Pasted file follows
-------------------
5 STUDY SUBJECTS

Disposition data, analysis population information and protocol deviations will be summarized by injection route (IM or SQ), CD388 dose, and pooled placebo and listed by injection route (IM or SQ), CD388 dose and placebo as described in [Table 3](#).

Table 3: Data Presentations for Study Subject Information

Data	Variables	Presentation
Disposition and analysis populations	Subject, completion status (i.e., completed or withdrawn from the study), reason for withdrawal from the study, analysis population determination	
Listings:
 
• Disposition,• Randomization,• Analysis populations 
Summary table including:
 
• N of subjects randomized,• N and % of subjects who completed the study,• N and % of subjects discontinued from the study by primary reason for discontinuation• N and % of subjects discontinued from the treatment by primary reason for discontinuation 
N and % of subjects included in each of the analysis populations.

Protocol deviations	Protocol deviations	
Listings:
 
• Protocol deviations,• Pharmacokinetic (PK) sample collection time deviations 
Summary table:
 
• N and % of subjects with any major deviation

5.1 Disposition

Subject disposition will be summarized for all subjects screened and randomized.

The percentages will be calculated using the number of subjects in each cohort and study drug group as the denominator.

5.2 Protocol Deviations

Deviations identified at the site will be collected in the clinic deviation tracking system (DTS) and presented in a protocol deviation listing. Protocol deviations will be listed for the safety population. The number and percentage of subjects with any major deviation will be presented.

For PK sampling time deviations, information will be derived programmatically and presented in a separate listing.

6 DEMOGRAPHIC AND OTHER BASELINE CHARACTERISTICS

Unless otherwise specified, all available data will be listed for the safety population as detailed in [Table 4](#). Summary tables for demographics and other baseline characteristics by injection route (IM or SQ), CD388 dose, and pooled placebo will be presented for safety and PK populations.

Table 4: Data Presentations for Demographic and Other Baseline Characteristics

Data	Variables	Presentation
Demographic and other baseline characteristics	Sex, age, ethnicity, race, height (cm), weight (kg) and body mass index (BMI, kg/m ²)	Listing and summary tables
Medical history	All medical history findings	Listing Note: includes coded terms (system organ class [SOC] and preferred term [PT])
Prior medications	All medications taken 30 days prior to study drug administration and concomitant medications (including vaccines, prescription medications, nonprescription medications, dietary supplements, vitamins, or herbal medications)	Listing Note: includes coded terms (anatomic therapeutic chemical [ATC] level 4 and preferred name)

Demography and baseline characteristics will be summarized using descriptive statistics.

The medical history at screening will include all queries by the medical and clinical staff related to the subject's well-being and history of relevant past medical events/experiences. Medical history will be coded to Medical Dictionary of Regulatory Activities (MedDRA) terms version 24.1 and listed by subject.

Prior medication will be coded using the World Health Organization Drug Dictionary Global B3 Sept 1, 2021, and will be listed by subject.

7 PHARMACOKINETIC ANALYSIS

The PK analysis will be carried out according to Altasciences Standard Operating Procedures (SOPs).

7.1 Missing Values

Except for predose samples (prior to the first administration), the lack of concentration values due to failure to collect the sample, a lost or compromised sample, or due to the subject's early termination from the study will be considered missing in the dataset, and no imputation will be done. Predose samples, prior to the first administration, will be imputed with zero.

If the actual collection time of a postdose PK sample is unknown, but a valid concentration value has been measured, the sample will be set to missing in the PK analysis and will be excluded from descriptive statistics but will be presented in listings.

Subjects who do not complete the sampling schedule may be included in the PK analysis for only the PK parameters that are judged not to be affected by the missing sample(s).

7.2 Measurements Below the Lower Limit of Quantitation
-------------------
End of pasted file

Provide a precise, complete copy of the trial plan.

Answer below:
5 STUDY SUBJECTS

Disposition data, analysis population information and protocol deviations will be summarized by injection route (IM or SQ), CD388 dose, and pooled placebo and listed by injection route (IM or SQ), CD388 dose and placebo as described in [Table 3](#).

Table 3: Data Presentations for Study Subject Information

Data	Variables	Presentation
Disposition and analysis populations	Subject, completion status (i.e., completed or withdrawn from the study), reason for withdrawal from the study, analysis population determination	
Listings:
 
• Disposition,• Randomization,• Analysis populations 
Summary table including:
 
• N of subjects randomized,• N and % of subjects who completed the study,• N and % of subjects discontinued from the study by primary reason for discontinuation• N and % of subjects discontinued from the treatment by primary reason for discontinuation 
N and % of subjects included in each of the analysis populations.

Protocol deviations	Protocol deviations	
Listings:
 
• Protocol deviations,• Pharmacokinetic (PK) sample collection time deviations 
Summary table:
 
• N and % of subjects with any major deviation

5.1 Disposition

Subject disposition will be summarized for all subjects screened and randomized.

The percentages will be calculated using the number of subjects in each cohort and study drug group as the denominator.

5.2 Protocol Deviations

Deviations identified at the site will be collected in the clinic deviation tracking system (DTS) and presented in a protocol deviation listing. Protocol deviations will be listed for the safety population. The number and percentage of subjects with any major deviation will be presented.

For PK sampling time deviations, information will be derived programmatically and presented in a separate listing.

6 DEMOGRAPHIC AND OTHER BASELINE CHARACTERISTICS

Unless otherwise specified, all available data will be listed for the safety population as detailed in [Table 4](#). Summary tables for demographics and other baseline characteristics by injection route (IM or SQ), CD388 dose, and pooled placebo will be presented for safety and PK populations.

Table 4: Data Presentations for Demographic and Other Baseline Characteristics

Data	Variables	Presentation
Demographic and other baseline characteristics	Sex, age, ethnicity, race, height (cm), weight (kg) and body mass index (BMI, kg/m ²)	Listing and summary tables
Medical history	All medical history findings	Listing Note: includes coded terms (system organ class [SOC] and preferred term [PT])
Prior medications	All medications taken 30 days prior to study drug administration and concomitant medications (including vaccines, prescription medications, nonprescription medications, dietary supplements, vitamins, or herbal medications)	Listing Note: includes coded terms (anatomic therapeutic chemical [ATC] level 4 and preferred name)

Demography and baseline characteristics will be summarized using descriptive statistics.

The medical history at screening will include all queries by the medical and clinical staff related to the subject's well-being and history of relevant past medical events/experiences. Medical history will be coded to Medical Dictionary of Regulatory Activities (MedDRA) terms version 24.1 and listed by subject.

Prior medication will be coded using the World Health Organization Drug Dictionary Global B3 Sept 1, 2021, and will be listed by subject.

7 PHARMACOKINETIC ANALYSIS

The PK analysis will be carried out according to Altasciences Standard Operating Procedures (SOPs).

7.1 Missing Values

Except for predose samples (prior to the first administration), the lack of concentration values due to failure to collect the sample, a lost or compromised sample, or due to the subject's early termination from the study will be considered missing in the dataset, and no imputation will be done. Predose samples, prior to the first administration, will be imputed with zero.

If the actual collection time of a postdose PK sample is unknown, but a valid concentration value has been measured, the sample will be set to missing in the PK analysis and will be excluded from descriptive statistics but will be presented in listings.

Subjects who do not complete the sampling schedule may be included in the PK analysis for only the PK parameters that are judged not to be affected by the missing sample(s).

7.2 Measurements Below the Lower Limit of Quantitation